Active files are stored in the following format:
Inactive or closed files are stored in the following format:
traceSBC uses the active file to format and display packets in a user friendly format. If that file reaches the 10 megabyte limit, traceSBC continues processing using the newly created file.
traceSBC can be run in three different manners:
- Real-Time Mode
In real-time mode, traceSBC processes the active log file. As stated above, the active log file will be regenerated when the 10 megabyte limit is reached.
Real-time mode is invoked as follows:
- Non Real-Time Mode
Non real-time mode allows traceSBC to process a non-active file. In this mode, traceSBC can process one or more archived files. Enabling live capture is not possible in non real-time mode.
Non real-time mode is invoked similarly to the following:
# traceSBC tracesbc_sip_1408
- Automatic Mode
Automatic mode is invoked by starting traceSBC with the –a and –w parameters at a minimum.
# traceSBC –a “sip|ppm” –w /tmp/trace.log
You can use the mode to stop a capture after a certain condition has been met. The filtered messages are then automatically stored in the file specified on the command line. Multiple stop triggers may be used. Also, cntrl-c will cause traceSBC to stop and save the filtered messages.
As with traceSM, navigation is very basic. Up and down arrows move through the filtered messages and enter expands a particular message. Don’t try to mouse around the window. This is a basic TTY interface and your mouse is useless here.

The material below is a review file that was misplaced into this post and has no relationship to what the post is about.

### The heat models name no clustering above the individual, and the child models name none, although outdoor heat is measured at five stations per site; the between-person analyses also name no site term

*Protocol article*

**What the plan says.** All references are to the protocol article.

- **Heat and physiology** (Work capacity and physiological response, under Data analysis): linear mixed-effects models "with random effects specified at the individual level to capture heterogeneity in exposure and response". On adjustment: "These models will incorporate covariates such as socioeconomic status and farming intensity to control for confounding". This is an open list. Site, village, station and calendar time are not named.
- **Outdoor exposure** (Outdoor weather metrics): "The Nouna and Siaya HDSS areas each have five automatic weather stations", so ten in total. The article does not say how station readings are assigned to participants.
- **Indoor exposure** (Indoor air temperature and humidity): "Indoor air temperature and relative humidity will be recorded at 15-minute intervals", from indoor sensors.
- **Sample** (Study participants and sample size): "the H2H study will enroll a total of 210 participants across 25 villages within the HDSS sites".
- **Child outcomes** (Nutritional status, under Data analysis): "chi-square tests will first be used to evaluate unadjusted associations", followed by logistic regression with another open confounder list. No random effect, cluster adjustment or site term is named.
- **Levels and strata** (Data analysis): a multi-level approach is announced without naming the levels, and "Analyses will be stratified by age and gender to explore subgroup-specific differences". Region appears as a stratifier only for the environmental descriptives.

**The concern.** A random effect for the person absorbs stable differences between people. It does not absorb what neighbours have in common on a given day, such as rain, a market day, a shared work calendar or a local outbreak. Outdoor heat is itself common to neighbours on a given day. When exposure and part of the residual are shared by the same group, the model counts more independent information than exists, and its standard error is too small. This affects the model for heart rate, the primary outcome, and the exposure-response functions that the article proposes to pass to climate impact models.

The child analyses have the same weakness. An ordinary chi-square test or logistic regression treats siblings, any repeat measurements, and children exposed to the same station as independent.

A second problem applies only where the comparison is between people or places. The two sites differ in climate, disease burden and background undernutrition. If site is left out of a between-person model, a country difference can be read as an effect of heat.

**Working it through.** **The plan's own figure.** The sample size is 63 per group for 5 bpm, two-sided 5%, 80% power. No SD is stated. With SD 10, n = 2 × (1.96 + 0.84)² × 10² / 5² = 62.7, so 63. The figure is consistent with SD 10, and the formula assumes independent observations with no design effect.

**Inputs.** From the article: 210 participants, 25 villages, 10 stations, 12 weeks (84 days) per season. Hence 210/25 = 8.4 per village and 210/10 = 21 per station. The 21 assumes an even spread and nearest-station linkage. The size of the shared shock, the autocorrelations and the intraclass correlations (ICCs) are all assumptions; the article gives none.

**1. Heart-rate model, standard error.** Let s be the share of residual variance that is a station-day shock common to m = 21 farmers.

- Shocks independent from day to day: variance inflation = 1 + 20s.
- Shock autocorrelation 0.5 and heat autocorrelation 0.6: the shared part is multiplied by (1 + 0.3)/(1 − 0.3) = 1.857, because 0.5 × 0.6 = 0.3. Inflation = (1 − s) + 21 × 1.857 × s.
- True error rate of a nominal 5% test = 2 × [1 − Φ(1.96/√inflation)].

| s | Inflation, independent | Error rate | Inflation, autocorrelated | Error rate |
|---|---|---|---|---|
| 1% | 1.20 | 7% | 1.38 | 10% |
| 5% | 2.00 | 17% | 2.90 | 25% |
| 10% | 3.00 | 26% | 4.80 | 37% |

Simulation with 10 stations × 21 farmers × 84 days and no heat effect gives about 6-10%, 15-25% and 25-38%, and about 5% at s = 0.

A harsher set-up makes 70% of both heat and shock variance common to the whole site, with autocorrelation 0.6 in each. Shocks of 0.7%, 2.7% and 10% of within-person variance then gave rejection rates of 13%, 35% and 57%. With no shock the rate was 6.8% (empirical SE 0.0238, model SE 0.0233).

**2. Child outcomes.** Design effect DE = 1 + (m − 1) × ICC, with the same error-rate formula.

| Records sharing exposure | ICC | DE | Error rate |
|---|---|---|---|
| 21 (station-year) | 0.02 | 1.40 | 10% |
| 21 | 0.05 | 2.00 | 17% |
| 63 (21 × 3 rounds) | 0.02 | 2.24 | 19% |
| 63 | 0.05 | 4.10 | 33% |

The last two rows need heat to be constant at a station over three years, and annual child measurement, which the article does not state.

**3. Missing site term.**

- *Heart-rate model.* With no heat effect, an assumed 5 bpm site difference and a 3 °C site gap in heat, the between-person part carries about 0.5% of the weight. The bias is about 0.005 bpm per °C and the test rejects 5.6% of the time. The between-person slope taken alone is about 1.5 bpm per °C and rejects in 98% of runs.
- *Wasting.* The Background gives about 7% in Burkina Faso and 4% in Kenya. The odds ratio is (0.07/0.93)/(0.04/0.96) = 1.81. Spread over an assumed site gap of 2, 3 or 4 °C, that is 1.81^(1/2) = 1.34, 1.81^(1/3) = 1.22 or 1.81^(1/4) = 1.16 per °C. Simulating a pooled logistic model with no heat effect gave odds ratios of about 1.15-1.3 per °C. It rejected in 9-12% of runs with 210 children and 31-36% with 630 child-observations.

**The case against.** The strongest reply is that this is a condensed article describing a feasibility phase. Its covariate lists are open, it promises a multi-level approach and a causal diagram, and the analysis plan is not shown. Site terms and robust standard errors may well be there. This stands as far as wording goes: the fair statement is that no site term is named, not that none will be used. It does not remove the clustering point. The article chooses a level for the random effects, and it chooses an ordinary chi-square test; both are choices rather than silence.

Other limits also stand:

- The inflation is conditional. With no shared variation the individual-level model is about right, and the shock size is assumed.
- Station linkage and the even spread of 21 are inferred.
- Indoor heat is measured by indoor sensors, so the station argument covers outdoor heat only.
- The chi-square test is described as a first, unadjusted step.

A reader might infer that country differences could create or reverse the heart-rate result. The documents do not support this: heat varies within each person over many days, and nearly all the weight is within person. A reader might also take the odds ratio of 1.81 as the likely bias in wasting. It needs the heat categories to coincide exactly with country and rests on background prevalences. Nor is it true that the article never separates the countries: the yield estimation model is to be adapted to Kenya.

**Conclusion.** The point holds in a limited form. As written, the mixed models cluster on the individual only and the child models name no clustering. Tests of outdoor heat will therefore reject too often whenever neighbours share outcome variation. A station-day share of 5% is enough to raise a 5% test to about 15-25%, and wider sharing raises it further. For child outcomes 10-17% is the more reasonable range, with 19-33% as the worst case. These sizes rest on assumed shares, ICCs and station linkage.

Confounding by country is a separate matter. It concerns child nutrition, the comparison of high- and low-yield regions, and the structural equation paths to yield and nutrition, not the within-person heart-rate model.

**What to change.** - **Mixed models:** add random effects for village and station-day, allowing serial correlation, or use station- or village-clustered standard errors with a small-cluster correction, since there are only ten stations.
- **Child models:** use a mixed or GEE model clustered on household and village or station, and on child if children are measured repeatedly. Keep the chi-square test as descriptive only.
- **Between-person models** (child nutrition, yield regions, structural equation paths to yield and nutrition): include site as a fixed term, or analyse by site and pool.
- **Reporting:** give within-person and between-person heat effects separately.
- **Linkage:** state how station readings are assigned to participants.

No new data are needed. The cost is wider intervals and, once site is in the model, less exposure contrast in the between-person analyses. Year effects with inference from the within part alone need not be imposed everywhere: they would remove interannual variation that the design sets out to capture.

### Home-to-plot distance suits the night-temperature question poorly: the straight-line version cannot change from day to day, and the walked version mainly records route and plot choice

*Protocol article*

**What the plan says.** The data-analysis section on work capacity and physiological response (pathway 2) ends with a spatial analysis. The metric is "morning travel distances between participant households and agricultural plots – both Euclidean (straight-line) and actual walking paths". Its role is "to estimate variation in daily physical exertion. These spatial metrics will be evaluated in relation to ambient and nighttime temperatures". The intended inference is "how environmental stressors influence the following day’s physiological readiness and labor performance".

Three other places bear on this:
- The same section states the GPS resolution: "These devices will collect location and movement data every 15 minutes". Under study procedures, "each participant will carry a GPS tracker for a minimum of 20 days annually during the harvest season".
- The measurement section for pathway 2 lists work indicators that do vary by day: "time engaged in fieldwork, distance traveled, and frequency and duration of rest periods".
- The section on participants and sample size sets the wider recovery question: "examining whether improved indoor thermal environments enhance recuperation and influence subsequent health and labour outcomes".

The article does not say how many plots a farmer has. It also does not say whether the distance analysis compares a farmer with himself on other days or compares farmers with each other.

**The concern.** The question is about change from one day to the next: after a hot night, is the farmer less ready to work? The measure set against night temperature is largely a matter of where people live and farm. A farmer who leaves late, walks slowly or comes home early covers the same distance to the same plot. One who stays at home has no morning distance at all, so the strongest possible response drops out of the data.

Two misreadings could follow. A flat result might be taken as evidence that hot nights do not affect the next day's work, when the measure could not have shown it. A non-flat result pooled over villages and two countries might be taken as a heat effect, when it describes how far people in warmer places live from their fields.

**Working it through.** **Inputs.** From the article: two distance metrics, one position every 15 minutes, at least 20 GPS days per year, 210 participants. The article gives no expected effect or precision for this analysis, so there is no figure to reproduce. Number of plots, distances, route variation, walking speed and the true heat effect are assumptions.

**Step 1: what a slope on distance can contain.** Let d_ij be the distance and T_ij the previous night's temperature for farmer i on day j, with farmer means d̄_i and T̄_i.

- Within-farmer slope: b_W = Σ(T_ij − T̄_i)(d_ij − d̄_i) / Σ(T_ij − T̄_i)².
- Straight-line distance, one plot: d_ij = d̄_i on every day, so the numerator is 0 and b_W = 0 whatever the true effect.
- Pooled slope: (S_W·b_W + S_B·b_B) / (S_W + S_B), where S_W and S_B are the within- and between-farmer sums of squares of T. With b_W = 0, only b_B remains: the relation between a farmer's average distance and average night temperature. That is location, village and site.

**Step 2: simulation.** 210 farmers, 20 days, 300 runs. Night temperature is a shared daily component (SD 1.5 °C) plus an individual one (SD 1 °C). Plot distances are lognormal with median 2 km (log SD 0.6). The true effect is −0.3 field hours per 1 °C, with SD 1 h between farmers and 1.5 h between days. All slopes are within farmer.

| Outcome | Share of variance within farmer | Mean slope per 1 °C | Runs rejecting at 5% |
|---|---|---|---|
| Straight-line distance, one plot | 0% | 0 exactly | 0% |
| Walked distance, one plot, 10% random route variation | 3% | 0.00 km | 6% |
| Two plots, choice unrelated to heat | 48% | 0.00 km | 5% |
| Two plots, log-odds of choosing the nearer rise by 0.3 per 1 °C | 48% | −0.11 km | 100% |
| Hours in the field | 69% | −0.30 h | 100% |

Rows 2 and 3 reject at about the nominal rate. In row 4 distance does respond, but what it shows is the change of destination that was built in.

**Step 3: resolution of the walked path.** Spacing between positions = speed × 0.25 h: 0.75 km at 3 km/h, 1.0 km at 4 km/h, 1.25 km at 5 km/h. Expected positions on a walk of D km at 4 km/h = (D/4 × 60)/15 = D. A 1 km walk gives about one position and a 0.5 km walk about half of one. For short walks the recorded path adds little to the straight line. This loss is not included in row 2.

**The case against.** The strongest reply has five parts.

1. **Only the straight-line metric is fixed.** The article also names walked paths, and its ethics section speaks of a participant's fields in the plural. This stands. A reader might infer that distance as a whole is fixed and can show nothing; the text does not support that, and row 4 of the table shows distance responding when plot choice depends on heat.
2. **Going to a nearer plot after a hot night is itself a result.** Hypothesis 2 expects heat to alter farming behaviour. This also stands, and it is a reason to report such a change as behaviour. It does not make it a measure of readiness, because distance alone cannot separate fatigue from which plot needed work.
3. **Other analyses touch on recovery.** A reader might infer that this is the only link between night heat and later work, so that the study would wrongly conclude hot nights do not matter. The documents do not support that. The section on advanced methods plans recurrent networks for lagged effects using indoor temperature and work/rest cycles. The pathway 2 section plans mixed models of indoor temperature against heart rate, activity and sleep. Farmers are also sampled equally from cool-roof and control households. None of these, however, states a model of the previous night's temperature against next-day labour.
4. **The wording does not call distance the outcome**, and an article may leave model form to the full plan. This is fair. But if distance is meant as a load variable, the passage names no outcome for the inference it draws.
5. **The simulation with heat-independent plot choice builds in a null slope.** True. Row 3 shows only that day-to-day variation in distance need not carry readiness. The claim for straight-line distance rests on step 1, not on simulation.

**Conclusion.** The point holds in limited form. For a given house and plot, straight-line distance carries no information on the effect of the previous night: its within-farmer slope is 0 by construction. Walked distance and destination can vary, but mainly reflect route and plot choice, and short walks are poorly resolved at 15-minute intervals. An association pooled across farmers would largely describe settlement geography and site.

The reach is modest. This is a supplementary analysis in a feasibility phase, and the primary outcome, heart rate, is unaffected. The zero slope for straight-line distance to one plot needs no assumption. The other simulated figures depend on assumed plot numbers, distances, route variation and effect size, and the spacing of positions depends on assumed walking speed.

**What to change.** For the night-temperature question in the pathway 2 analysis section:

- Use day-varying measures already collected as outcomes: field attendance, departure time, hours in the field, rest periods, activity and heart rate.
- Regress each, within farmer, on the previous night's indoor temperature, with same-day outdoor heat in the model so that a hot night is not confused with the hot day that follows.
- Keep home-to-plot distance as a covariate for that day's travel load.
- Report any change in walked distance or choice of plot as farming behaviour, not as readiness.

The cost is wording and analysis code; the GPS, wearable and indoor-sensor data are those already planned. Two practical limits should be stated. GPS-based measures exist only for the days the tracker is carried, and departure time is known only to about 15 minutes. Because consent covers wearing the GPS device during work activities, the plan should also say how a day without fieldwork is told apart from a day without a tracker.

A typical call trace will look like this:
Select a message, hit enter, and the message will expand:
While traceSBC is gathering and filtering packets, you can use any of the runtime commands such as c, s, or f.
When the w command is invoked, traceSBC will store the filtered SIP and/or PPM messages. SIP messages are stored in pcapng format and PPM messages are stored in a separate file with the extension .ppm. These files can then be exported to another machine for further examination. This is necessary if you want to use Wireshark for packet parsing.
For fun, using the s (start) commend, I used traceSBC to gather only Personal Profile Manager (PPM) messages and then logged in my Avaya IOS SIP client.
Selecting the top message and pressing enter gives me this:
Notice that this is an https POST message. Not only does the Avaya SBC process SIP messages, it also supports the https messages required by PPM.